I need to show you some photos of what my office is turning into — essentially, I’ve been filling it with stickers, art, books, and plants, plus trinkets that remind me of the person I want to become and the life L and I are creating together.

It would seem like I would not be the kind of person who has a cluttered office, but I don’t necessarily think it looks cluttered. It looks curated. Everything in it is there for a reason, and the stuff that has no reason to be there (like junk mail) gets taken out immediately.

Also, that green Mason jar in the header photo still needs to get filled up with origami flowers… either that, or I’m going to have to say “yep we have really given up on the origami project” and put something else there instead.

I mean, we have plenty of projects going right now. We’re into the second half of Gödel, Escher, Bach and the second half of La Valse. I’ve completed 25 chess lessons on Chess Dot Com (I know, because they gave me a badge) and have already played one game of chess this week (I lost, you’d think all those lessons would have done something). We had a very good conversation last night about when a performance becomes indulgent that is probably going to inspire a longer blog post (titled “On Indulgence,” naturally).

And next week, as I promised myself, I’m going to shift Mozart, Stravinsky, and Chopin into “maintenance mode” (with a little extra maintenance on the third movement of K332, since it’s still freshly learned) and begin spending the majority of my practice on La Valse and the Ricercar a 6.

There are two (related) articles I think you should read this afternoon (if you are looking for articles to read this afternoon), and only one of them is written by me. The first one is by Paul Graham, and it’s about the value of filling your life with these kinds of intense creative projects:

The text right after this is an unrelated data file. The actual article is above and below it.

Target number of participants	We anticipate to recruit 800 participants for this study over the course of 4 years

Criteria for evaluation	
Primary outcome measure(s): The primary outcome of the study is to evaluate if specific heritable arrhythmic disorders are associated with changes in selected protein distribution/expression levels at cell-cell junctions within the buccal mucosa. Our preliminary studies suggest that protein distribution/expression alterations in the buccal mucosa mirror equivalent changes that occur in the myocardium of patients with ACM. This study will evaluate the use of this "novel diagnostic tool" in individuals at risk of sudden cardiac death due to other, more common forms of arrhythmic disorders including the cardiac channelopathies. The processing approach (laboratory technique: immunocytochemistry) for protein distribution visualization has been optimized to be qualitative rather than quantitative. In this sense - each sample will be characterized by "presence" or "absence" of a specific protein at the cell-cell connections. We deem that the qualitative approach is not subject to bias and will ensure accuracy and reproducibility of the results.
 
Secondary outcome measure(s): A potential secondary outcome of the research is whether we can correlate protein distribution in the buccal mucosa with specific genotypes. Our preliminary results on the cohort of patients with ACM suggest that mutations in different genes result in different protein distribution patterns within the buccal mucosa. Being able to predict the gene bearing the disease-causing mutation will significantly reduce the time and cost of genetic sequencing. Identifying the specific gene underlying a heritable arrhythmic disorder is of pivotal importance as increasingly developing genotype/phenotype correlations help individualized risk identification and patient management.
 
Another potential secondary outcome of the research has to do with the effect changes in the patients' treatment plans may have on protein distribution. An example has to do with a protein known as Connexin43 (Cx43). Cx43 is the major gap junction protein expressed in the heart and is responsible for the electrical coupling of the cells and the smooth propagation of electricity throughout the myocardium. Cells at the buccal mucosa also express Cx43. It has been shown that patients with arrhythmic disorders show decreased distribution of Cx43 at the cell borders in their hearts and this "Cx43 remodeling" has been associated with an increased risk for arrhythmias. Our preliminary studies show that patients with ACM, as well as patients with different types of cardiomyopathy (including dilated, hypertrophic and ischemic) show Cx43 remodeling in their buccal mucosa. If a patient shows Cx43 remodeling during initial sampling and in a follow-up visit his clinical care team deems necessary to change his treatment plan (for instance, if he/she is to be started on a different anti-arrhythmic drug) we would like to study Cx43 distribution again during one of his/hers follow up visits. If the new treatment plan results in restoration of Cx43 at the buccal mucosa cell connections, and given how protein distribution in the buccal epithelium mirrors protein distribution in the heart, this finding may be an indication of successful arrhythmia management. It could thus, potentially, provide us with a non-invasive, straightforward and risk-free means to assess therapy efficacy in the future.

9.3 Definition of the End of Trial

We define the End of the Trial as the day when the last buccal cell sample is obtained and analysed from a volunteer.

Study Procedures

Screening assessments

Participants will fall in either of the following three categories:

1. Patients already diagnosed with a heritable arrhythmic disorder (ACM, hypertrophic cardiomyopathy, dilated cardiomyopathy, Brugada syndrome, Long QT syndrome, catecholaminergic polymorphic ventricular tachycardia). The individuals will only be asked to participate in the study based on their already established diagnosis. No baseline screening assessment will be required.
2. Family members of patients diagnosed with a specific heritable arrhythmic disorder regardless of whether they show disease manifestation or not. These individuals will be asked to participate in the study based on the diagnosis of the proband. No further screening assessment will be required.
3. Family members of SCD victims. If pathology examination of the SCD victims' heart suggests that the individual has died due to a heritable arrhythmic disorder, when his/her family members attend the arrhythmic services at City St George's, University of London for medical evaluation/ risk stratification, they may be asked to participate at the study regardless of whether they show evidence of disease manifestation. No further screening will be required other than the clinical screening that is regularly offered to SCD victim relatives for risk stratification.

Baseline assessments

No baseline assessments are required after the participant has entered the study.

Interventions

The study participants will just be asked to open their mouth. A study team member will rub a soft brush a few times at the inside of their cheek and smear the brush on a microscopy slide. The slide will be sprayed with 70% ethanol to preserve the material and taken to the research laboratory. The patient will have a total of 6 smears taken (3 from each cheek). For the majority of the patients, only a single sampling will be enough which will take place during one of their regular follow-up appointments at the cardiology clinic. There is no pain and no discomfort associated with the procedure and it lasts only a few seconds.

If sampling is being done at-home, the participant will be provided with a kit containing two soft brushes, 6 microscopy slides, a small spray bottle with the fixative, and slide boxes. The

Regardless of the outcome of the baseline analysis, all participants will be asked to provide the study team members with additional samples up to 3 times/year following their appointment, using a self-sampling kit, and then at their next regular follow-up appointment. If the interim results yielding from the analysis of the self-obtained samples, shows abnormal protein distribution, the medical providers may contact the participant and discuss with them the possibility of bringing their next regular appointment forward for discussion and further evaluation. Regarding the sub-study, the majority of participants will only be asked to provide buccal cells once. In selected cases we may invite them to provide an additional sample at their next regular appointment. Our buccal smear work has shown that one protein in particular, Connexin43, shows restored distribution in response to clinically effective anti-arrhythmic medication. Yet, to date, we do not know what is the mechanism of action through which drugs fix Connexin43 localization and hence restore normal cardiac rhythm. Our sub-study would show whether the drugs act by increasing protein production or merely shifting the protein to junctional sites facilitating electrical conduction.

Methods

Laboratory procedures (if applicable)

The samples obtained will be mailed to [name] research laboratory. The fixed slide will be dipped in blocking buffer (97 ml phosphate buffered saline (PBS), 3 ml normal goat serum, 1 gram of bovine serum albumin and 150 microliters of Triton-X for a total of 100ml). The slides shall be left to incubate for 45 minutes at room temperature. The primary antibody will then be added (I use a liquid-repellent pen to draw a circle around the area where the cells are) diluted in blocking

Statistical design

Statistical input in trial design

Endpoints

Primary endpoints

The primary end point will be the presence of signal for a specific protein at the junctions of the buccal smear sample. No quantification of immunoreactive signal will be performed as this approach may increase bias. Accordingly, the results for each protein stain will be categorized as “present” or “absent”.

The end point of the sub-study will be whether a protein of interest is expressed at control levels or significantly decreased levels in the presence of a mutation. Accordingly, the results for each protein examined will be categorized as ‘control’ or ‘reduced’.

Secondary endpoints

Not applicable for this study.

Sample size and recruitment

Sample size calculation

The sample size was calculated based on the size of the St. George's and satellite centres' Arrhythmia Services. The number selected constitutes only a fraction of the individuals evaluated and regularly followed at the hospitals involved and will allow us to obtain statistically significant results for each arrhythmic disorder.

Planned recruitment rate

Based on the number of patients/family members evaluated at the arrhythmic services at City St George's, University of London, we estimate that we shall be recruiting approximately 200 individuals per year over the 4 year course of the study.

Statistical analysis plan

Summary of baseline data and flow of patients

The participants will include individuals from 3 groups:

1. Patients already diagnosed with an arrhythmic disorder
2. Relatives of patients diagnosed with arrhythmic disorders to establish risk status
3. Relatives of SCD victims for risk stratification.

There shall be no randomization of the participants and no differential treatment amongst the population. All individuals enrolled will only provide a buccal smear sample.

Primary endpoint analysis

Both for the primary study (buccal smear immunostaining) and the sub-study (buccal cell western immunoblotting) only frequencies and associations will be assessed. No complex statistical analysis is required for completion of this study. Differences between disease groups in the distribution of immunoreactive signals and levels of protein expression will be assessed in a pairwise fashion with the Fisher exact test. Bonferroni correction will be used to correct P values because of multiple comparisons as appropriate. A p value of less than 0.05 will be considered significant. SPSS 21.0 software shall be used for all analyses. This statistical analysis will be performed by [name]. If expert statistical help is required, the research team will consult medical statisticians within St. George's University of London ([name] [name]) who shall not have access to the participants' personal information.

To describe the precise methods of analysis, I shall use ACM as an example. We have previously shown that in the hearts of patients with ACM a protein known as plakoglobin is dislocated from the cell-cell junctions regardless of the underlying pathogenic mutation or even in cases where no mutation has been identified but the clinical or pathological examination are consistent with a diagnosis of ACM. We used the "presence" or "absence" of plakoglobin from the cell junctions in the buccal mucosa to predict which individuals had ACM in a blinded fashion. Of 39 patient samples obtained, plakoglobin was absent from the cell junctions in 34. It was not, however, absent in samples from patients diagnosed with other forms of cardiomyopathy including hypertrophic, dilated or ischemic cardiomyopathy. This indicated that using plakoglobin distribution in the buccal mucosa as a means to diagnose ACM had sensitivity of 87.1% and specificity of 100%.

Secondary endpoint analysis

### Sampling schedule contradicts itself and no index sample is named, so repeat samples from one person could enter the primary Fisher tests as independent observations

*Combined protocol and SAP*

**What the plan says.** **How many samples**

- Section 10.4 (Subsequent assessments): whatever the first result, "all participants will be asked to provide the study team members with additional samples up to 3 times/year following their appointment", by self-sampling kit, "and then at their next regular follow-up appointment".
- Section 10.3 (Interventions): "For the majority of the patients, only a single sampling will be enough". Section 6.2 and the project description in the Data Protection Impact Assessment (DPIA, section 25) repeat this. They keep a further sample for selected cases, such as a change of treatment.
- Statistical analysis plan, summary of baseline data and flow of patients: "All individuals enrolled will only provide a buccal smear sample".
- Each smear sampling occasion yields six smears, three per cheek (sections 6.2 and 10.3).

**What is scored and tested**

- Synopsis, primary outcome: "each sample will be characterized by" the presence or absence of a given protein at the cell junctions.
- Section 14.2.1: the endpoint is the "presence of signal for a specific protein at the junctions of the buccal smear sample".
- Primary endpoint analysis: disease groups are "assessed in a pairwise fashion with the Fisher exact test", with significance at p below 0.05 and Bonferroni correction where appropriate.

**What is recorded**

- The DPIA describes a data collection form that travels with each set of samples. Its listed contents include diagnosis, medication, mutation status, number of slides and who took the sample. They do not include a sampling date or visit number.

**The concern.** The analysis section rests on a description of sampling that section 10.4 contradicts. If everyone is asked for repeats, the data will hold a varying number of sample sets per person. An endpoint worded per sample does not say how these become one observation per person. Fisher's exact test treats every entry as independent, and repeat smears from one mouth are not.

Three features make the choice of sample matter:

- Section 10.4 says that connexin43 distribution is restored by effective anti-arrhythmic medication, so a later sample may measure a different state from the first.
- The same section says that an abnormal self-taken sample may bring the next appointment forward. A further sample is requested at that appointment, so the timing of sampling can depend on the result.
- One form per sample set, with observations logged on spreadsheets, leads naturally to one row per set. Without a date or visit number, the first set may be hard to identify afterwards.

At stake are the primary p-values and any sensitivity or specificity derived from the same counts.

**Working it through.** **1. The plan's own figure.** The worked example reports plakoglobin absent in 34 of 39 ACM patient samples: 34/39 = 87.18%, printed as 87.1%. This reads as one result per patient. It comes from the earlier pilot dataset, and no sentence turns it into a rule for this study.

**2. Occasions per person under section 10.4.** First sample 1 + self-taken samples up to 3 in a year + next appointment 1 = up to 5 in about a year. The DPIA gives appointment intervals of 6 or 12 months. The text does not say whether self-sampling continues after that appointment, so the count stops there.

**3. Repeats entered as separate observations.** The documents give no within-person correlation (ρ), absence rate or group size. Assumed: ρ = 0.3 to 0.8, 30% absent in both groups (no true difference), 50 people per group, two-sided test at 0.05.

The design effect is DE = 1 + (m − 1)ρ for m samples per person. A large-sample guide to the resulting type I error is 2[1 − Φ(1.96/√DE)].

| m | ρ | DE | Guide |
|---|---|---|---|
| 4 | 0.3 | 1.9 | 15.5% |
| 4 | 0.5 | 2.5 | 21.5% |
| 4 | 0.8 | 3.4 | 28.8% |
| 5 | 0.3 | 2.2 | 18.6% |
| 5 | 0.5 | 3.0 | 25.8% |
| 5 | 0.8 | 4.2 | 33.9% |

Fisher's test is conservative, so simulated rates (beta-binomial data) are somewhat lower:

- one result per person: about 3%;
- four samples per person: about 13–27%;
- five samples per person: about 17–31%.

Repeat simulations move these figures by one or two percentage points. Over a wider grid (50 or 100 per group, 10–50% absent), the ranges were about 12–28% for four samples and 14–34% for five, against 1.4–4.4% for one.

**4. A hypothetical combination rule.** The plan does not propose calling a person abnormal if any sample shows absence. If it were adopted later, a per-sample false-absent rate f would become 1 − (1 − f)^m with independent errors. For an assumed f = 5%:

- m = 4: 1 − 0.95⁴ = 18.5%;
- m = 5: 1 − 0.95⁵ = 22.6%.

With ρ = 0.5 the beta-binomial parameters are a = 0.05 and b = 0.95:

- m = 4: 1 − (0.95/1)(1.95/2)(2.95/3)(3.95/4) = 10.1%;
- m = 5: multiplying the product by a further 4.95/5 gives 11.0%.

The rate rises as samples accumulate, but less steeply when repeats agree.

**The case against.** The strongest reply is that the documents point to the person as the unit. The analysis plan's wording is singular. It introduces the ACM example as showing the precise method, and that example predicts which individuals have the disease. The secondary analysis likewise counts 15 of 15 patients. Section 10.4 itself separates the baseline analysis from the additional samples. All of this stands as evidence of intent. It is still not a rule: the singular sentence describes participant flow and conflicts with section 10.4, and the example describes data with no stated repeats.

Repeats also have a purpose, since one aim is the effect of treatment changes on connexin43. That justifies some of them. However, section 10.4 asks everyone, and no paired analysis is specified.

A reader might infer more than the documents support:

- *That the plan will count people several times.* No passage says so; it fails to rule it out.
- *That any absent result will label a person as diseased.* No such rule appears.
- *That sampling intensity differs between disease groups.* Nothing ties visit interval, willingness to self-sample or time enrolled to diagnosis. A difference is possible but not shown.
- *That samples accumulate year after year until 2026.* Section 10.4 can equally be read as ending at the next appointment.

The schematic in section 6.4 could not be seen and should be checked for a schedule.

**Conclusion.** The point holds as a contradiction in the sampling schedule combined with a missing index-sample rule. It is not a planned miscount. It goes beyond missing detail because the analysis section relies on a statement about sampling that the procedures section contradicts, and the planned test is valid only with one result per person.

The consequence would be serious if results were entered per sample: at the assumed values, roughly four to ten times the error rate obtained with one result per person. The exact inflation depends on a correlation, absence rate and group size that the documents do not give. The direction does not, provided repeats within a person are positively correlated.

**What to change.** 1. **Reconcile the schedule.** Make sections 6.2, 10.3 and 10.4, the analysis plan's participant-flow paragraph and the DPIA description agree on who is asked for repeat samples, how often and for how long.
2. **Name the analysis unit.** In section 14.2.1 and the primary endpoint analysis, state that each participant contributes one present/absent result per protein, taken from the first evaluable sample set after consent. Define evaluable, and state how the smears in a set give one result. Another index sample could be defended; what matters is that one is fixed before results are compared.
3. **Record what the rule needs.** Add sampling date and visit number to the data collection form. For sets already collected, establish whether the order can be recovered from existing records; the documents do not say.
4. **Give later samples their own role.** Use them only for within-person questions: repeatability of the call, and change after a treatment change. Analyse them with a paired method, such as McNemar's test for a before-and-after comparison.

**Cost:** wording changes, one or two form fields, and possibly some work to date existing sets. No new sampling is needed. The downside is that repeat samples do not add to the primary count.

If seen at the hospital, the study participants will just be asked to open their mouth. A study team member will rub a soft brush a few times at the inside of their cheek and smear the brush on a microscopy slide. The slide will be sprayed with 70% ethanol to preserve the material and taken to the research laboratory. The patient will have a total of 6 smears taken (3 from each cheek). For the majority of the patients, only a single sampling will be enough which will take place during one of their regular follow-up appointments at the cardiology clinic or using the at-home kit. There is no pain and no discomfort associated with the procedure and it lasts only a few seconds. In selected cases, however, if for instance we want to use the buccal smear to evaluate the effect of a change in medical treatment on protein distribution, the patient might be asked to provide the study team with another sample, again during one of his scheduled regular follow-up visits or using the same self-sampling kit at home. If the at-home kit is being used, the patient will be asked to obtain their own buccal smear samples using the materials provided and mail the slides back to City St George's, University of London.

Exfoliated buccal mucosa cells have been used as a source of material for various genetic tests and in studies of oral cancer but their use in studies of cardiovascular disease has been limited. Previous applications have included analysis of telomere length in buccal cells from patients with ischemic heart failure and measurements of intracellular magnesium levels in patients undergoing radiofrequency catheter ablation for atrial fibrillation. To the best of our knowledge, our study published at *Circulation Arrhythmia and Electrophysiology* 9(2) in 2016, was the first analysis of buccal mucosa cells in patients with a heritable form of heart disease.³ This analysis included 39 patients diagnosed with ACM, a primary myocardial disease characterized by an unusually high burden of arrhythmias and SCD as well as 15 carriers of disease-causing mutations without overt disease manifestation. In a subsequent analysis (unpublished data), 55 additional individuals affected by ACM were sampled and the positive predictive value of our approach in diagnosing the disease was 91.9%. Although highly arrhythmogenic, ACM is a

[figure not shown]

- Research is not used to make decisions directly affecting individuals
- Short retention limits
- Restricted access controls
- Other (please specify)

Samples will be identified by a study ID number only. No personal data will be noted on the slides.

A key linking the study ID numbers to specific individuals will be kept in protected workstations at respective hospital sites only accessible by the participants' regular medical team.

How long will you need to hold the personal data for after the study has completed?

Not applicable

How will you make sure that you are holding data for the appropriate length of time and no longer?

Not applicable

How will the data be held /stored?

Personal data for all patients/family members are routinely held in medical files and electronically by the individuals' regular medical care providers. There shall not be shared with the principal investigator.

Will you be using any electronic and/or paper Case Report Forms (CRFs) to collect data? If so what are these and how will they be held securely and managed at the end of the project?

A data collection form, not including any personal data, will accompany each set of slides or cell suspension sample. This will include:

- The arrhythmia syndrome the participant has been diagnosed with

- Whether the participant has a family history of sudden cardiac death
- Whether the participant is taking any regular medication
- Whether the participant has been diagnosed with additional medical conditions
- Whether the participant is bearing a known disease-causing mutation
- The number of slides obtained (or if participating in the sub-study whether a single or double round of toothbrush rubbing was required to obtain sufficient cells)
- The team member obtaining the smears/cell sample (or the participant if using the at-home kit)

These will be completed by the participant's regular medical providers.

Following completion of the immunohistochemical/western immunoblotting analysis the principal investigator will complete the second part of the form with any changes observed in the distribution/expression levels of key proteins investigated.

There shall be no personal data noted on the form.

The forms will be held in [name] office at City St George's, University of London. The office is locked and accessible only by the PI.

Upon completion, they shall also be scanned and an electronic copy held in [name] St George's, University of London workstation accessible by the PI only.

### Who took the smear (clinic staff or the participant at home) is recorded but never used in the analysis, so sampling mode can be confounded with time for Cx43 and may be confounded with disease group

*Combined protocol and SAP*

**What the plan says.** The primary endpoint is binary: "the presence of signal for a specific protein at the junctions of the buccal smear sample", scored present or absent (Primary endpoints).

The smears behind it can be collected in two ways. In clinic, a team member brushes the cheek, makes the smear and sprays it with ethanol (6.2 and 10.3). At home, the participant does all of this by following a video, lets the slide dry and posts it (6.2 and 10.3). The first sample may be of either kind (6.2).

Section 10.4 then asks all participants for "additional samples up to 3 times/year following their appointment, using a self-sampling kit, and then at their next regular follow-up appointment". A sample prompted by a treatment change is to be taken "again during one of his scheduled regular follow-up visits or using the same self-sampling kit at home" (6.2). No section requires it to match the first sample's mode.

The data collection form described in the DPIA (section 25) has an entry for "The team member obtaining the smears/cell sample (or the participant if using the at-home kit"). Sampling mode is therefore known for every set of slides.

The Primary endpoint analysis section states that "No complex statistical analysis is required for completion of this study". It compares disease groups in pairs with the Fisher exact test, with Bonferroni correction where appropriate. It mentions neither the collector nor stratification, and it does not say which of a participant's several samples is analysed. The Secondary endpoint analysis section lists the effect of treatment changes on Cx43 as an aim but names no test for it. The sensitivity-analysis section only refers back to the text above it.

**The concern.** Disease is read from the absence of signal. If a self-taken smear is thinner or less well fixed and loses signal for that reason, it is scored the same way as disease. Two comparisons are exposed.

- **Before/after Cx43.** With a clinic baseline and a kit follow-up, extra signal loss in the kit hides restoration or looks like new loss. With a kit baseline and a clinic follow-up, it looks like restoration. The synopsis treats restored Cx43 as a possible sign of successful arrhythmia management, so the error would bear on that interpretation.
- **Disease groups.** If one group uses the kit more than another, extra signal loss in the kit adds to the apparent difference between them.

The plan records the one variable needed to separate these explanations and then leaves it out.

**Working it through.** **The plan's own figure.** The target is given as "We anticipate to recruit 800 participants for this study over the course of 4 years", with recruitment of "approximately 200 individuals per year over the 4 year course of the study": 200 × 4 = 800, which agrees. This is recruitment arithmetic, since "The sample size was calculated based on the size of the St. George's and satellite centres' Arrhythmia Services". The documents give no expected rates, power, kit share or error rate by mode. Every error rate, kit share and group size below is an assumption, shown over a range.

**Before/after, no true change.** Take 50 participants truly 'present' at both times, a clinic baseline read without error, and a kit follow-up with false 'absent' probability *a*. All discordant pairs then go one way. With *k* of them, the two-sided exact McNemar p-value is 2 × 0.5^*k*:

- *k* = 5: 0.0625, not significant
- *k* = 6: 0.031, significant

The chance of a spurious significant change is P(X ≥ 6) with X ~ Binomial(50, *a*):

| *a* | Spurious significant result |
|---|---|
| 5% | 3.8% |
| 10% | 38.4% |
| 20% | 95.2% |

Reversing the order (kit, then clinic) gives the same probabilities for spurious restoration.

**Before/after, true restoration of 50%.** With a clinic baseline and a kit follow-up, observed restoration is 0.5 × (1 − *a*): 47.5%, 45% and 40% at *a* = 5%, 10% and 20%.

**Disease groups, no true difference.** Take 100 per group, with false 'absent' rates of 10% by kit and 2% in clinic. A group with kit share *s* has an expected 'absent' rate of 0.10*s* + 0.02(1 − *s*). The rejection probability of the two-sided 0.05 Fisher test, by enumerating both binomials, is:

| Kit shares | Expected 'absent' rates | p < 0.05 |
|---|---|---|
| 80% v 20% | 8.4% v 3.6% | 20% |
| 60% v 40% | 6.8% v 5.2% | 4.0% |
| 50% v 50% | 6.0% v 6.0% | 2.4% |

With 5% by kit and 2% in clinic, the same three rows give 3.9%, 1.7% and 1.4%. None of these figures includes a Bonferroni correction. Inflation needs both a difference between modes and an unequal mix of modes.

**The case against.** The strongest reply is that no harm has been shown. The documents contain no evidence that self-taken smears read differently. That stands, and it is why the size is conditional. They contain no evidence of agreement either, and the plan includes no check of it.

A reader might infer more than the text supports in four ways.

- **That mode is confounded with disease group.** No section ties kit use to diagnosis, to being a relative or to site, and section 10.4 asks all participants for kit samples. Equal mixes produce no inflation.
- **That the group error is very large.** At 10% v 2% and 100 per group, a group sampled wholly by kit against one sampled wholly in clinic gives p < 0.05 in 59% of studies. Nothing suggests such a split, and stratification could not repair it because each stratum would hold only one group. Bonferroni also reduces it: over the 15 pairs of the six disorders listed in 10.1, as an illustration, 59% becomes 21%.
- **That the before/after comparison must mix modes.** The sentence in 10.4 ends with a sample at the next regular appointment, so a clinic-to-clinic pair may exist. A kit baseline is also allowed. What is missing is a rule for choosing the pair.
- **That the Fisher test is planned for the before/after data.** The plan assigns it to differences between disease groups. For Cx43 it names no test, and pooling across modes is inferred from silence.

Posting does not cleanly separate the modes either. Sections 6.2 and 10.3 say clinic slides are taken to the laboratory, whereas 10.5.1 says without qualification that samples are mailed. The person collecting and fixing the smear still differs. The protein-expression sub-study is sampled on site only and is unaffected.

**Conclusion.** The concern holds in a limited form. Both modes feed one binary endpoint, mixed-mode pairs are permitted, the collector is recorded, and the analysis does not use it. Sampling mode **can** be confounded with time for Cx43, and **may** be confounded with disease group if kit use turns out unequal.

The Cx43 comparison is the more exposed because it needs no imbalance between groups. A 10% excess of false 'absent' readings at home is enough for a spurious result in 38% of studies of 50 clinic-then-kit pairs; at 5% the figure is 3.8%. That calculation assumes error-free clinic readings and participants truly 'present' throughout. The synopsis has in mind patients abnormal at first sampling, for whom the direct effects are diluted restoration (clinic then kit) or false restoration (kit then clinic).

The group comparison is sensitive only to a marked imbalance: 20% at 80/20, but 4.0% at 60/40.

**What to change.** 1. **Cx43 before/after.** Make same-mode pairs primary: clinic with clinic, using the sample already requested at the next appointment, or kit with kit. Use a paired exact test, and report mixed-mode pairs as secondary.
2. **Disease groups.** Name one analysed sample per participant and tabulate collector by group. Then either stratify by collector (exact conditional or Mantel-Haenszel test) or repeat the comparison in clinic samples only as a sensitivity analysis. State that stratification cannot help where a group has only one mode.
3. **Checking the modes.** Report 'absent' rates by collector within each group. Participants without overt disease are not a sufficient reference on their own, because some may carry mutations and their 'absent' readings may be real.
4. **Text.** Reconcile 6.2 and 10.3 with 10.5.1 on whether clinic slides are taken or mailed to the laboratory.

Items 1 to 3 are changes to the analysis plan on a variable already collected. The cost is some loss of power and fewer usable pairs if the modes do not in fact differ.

There is something special about working on a project of your own. I wouldn’t say exactly that you’re happier. A better word would be excited, or engaged. You’re happy when things are going well, but often they aren’t. When I’m writing an essay, most of the time I’m worried and puzzled: worried that the essay will turn out badly, and puzzled because I’m groping for some idea that I can’t see clearly enough. Will I be able to pin it down with words? In the end I usually can, if I take long enough, but I’m never sure; the first few attempts often fail.

You have moments of happiness when things work out, but they don’t last long, because then you’re on to the next problem. So why do it at all? Because to the kind of people who like working this way, nothing else feels as right. You feel as if you’re an animal in its natural habitat, doing what you were meant to do — not always happy, maybe, but awake and alive.

The second piece is mine; it just got published on The Write Life, and it’s about how to use deliberate practice to improve your writing:

Let’s say, for example, that you have trouble writing an opening sentence. If you want to improve your writing skills, you could set yourself the goal of understanding the difference between GOOD ENOUGH OPENING SENTENCES and GREAT OPENING SENTENCES. Then, you can use that information to get your opening sentences to GREAT.

If you’re looking for even more articles (of mine) to read, here’s WHERE I GOT PUBLISHED THIS WEEK:

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